Foursquare Gospel History

The Foursquare Church, officially named the International Church of the Foursquare Gospel, is a Pentecostal denomination that resulted from the dynamic evangelistic ministry of Aimee Semple McPherson, who opened the historic Angelus Temple in 1923.

Foursquare Gospel

The term “Foursquare Gospel” came about during an intense revival in the city of Oakland, CA., in July 1922. To a crowd of thousands, Aimee Semple McPherson explained Ezekiel’s vision in the book of Ezekiel, chapter one. Ezekiel saw God revealed as a being with four different faces: a man, a lion, an ox and an eagle.

To Sister McPherson, those four faces were like the four phases of the gospel of Jesus Christ. In the face of the man, she saw Jesus our Savior. In the face of the lion, she saw Jesus the Mighty Baptizer with the Holy Spirit and fire. In the face of the ox, she saw Jesus the Great Burden-Bearer, who took our infirmities and carried our sicknesses. In the face of the eagle, she saw Jesus the Coming King, who will return in power and victory for the church. It was a perfect, complete Gospel. It was a Gospel that faces squarely in every direction; it was the “Foursquare Gospel.”

An Evangelist Is Born

From the beginning of Sister McPherson’s ministry in Los Angeles, she made headlines. She had traveled from the East Coast to Los Angeles in 1918—along with her mother, two young children and a secretary—at a time when women could not even vote. By the time the Nineteenth Amendment (which gave women the right to vote) passed in August 1920, she was gaining world renown as an evangelist.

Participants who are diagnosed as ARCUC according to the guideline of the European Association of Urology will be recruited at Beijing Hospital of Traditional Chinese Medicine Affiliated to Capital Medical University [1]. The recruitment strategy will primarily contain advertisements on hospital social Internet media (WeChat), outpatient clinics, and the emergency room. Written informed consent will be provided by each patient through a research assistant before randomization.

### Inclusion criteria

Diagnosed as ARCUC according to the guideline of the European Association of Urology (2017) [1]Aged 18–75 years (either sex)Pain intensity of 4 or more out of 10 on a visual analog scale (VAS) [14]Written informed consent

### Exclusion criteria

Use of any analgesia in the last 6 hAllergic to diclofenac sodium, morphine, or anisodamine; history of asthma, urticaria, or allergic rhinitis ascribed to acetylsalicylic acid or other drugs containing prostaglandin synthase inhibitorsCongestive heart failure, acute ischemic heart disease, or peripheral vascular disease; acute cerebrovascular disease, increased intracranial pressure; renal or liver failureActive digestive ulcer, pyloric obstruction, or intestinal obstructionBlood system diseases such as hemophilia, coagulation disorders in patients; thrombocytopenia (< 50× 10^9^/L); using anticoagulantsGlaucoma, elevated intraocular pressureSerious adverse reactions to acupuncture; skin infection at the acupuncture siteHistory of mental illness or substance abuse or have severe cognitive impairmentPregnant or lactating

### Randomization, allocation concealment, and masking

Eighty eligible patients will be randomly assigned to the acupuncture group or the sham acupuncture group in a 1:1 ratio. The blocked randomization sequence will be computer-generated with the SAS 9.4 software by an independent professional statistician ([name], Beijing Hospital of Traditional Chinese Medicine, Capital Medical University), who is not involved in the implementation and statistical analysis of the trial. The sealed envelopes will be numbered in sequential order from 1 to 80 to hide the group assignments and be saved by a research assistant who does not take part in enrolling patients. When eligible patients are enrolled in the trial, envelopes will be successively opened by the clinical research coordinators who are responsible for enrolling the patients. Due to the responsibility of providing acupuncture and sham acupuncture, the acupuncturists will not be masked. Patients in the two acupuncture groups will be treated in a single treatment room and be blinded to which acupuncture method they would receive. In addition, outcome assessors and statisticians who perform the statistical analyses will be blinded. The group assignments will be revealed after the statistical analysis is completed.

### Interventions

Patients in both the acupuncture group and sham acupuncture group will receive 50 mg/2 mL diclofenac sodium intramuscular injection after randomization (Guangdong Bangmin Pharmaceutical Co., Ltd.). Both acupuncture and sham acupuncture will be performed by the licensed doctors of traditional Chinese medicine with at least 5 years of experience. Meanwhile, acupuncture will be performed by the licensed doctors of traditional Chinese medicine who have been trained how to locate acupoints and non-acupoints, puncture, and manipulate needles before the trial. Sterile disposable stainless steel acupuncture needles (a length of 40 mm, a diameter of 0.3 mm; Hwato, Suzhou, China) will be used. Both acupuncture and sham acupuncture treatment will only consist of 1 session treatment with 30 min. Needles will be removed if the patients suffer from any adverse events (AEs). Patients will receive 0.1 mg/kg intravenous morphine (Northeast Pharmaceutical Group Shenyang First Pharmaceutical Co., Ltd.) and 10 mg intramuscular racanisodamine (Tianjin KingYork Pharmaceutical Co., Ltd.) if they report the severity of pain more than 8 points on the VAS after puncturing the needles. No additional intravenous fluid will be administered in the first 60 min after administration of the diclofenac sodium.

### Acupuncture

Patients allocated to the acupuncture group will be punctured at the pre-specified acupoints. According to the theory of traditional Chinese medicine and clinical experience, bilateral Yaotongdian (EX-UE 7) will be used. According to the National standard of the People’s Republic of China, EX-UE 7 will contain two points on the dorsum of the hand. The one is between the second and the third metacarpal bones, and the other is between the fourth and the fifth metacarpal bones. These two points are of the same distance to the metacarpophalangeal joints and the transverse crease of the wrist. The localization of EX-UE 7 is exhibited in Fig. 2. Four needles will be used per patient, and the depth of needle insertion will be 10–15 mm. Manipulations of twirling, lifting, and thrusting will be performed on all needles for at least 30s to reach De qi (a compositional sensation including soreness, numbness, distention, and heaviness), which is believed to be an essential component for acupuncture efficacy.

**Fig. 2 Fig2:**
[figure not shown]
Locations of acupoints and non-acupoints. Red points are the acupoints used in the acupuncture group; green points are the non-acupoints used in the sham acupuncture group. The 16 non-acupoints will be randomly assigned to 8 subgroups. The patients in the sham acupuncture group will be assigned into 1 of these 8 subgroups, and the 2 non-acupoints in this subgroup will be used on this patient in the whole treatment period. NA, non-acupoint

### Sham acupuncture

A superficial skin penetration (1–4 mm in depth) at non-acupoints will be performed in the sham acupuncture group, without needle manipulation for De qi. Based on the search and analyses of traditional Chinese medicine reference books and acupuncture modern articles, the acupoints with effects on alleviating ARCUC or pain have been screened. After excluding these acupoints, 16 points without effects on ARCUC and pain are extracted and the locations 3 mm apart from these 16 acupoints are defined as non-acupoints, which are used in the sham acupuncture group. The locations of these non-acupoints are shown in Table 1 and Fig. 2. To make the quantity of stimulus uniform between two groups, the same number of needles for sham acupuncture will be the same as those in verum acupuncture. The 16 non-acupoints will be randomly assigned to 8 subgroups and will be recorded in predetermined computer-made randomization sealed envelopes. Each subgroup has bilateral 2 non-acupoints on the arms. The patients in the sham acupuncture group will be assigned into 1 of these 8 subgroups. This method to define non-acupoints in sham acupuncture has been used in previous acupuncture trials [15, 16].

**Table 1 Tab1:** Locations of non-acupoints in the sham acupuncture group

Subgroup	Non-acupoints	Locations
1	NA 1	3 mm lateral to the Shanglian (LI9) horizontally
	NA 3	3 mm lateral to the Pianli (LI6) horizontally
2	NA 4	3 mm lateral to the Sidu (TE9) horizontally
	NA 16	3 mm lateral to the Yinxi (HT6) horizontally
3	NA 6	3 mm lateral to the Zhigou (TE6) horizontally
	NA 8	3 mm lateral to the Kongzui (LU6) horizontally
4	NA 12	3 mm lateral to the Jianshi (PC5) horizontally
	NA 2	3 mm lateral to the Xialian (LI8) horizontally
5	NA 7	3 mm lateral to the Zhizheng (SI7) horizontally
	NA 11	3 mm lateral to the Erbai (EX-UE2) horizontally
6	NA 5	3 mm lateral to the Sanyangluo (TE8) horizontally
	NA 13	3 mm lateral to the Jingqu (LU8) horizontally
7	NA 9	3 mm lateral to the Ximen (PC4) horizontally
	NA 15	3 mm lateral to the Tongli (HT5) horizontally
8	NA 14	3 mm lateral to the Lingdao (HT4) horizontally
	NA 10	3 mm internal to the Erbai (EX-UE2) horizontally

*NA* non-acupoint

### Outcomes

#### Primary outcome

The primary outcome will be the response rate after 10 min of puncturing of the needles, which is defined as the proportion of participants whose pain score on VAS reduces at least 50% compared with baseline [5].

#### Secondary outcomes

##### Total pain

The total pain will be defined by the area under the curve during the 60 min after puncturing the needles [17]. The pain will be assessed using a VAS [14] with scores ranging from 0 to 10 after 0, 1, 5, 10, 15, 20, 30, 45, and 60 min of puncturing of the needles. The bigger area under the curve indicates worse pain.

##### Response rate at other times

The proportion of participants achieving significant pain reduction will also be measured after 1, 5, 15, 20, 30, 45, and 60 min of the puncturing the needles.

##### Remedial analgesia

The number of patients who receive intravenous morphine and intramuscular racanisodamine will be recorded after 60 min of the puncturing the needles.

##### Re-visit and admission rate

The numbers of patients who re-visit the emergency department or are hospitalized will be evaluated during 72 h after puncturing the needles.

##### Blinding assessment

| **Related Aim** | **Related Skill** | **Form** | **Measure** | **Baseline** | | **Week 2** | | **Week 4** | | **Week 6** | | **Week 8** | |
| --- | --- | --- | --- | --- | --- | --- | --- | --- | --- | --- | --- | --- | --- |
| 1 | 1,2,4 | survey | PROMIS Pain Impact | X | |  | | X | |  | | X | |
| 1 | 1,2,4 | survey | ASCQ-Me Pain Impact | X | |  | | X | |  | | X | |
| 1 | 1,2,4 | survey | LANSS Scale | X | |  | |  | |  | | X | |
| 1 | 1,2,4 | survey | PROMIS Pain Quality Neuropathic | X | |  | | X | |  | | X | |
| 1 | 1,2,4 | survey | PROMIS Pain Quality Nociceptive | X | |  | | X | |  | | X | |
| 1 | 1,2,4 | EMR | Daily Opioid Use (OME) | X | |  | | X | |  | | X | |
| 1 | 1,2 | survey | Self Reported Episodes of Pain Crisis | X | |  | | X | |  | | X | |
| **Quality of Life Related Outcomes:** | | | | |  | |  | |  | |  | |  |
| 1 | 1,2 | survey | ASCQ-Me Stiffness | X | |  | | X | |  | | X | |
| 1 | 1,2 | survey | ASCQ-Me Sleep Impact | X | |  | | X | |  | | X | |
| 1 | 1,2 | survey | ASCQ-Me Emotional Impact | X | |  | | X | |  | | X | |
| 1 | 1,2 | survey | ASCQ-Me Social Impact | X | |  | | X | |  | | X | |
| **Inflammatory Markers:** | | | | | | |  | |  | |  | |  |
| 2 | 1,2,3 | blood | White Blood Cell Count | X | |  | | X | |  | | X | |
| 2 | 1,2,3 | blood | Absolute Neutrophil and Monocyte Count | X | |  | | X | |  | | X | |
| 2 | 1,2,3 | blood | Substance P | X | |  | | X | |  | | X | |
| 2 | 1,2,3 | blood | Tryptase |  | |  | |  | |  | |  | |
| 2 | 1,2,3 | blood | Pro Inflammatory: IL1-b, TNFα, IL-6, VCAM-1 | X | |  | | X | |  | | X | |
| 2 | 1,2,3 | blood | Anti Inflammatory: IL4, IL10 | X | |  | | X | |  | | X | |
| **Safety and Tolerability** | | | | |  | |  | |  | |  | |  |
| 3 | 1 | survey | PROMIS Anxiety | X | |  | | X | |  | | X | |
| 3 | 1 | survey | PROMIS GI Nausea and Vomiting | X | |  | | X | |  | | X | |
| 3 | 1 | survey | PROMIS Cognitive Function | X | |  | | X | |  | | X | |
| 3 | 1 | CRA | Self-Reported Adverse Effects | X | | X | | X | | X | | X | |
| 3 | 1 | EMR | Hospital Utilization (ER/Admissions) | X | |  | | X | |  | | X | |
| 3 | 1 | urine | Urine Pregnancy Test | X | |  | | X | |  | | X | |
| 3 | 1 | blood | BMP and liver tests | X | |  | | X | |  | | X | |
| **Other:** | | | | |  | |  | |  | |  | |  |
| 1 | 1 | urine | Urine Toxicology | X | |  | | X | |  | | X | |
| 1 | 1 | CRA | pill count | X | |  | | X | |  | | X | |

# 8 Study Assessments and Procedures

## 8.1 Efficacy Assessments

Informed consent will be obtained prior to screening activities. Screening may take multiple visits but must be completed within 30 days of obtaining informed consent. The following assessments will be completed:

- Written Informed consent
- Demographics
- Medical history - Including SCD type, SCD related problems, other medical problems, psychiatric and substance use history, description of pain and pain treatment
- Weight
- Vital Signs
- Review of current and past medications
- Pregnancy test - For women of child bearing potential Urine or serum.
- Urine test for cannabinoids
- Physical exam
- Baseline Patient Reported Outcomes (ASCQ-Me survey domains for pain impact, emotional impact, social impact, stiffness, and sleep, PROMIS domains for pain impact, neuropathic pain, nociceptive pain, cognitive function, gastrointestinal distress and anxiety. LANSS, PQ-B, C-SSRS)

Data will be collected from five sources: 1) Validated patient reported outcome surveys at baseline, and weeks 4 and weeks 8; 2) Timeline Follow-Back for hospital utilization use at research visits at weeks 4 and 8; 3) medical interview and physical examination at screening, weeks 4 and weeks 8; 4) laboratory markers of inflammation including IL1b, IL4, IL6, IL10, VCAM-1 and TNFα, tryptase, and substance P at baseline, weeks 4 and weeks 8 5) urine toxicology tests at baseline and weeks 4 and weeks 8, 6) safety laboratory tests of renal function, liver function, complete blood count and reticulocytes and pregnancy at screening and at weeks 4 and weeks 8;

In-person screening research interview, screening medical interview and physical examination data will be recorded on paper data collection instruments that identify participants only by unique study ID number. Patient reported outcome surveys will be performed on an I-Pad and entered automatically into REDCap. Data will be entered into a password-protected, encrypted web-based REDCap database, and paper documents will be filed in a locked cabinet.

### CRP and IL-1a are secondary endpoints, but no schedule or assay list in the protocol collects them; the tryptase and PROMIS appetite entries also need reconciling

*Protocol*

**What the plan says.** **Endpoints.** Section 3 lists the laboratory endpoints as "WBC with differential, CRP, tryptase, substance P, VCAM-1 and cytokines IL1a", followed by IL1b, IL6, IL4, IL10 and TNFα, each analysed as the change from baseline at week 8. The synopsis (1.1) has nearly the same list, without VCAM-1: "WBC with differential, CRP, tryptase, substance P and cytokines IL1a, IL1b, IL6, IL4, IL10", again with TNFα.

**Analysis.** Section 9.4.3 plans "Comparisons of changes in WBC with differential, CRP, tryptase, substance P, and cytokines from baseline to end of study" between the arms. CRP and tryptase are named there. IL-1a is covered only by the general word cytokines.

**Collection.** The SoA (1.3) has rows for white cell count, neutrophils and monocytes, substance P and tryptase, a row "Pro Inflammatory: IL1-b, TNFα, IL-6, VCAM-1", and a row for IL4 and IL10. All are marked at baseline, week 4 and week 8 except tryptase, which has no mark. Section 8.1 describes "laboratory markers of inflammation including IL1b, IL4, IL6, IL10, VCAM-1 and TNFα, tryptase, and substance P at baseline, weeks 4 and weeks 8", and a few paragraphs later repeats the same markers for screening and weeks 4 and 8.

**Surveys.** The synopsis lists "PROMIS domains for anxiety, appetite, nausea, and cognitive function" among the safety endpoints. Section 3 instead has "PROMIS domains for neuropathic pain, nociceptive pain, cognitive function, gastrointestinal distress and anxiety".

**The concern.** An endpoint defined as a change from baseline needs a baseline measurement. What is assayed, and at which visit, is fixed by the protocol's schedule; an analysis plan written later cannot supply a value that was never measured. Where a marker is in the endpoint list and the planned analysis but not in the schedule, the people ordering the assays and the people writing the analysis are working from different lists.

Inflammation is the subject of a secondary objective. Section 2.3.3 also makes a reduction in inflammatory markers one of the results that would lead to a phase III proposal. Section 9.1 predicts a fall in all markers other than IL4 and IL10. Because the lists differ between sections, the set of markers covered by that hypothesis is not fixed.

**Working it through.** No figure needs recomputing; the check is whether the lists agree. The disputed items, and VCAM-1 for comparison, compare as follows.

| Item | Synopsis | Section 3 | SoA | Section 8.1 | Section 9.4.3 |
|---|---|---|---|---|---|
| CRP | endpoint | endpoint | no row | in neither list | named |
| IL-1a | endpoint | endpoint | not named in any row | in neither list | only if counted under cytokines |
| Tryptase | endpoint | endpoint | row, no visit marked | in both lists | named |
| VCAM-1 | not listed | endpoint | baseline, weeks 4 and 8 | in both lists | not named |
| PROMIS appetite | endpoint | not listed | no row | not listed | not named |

Her penchant for doing the unexpected and unprecedented never ebbed. During the Great Depression in the 1930s, Sister McPherson oversaw a commissary ministry from Angelus Temple that fed more people in Los Angeles than government programs were able to care for. During World War II she cashed in on her celebrity status and sold more war bonds than the most famous Hollywood stars. The denomination that she founded continues to be sensitive to social issues and to the needs of disenfranchised people.

Having devoted her life to making the most of every opportunity to spread the gospel, Aimee Semple McPherson met an untimely end. She died in 1944 at the age of 54, and the leadership of The Foursquare Church passed to her only son, Rolf Kennedy McPherson. He served as the president and chairman of the board of directors for 44 years, retiring in 1988; at that time the denomination comprised 355 churches.

Currently The Foursquare Church has more than 1,800 U.S. churches and nearly  nearly 60,000 churches globally, in 140 countries.